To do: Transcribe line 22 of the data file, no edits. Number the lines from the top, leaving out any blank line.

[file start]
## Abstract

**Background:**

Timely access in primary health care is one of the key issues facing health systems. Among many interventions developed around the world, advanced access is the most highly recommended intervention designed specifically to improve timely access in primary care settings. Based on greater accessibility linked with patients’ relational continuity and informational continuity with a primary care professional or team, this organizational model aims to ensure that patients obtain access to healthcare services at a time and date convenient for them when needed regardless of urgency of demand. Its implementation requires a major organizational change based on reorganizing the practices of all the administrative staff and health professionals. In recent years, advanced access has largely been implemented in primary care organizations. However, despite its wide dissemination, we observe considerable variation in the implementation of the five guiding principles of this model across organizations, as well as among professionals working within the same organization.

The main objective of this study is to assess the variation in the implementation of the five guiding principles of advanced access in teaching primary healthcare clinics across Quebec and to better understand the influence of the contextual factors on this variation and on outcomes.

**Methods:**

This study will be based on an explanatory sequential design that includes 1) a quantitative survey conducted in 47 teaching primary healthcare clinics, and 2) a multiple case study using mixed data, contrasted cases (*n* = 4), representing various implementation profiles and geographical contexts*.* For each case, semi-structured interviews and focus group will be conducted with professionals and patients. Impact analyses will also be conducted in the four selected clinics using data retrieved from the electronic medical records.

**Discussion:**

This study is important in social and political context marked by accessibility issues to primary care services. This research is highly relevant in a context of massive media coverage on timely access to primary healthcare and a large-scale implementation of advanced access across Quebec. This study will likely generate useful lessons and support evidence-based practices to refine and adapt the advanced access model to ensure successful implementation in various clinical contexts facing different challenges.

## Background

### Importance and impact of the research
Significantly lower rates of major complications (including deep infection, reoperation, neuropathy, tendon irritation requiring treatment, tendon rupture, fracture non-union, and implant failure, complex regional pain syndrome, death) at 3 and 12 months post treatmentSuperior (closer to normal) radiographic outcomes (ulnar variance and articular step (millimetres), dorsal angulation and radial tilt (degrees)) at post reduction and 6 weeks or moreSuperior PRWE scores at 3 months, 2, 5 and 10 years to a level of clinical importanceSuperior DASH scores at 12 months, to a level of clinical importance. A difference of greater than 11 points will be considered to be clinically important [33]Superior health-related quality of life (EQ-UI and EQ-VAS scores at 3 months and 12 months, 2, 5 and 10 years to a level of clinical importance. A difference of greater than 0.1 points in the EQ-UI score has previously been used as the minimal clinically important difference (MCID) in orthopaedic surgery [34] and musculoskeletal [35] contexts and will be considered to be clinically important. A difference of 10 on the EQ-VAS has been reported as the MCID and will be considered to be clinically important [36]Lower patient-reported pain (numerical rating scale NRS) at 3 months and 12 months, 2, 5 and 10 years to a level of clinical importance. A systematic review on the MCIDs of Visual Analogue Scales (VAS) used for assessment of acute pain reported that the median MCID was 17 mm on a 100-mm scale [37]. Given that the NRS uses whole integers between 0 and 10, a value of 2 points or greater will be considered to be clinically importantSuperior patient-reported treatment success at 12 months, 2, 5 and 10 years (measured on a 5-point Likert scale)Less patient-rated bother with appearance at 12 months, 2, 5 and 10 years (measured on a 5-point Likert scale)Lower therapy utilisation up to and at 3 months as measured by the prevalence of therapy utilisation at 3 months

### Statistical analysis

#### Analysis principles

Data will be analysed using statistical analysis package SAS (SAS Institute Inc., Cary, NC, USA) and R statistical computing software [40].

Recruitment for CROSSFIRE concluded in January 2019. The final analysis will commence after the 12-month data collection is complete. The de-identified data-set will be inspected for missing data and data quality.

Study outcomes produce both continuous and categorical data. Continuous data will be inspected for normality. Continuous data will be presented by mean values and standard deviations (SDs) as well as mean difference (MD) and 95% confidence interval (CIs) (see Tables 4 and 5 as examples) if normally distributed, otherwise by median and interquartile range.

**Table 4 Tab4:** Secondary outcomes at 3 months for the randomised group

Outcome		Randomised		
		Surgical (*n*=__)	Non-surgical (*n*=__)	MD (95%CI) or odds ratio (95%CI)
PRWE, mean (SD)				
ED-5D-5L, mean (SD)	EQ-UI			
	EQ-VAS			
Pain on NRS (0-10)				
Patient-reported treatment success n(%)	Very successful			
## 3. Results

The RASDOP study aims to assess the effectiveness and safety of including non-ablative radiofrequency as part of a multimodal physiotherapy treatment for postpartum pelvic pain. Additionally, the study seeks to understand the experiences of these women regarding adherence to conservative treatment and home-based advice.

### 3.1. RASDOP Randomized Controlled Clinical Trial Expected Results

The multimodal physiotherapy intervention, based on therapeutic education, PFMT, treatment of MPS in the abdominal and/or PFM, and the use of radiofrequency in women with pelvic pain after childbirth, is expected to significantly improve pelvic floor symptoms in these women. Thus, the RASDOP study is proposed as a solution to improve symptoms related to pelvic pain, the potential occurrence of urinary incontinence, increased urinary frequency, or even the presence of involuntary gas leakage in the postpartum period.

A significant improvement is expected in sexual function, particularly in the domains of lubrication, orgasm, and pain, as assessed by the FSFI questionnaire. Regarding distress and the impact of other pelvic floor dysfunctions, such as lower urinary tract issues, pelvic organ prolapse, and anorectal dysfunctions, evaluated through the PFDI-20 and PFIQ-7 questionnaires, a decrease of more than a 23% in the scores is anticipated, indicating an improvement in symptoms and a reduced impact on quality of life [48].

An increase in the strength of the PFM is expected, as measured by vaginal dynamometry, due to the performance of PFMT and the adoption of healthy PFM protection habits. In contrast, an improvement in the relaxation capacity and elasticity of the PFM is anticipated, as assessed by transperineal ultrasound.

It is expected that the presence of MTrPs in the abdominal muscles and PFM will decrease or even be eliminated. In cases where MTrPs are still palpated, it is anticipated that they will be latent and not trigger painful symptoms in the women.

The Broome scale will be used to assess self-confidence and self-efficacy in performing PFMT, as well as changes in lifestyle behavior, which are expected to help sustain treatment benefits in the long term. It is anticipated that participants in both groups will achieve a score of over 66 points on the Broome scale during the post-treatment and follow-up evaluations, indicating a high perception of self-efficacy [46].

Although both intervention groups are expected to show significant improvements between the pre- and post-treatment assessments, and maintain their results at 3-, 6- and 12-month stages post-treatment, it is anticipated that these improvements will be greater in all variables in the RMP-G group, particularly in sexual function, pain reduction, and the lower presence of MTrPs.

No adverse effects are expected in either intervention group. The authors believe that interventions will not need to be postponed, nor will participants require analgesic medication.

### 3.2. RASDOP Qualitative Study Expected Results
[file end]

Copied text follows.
	EQ-VAS			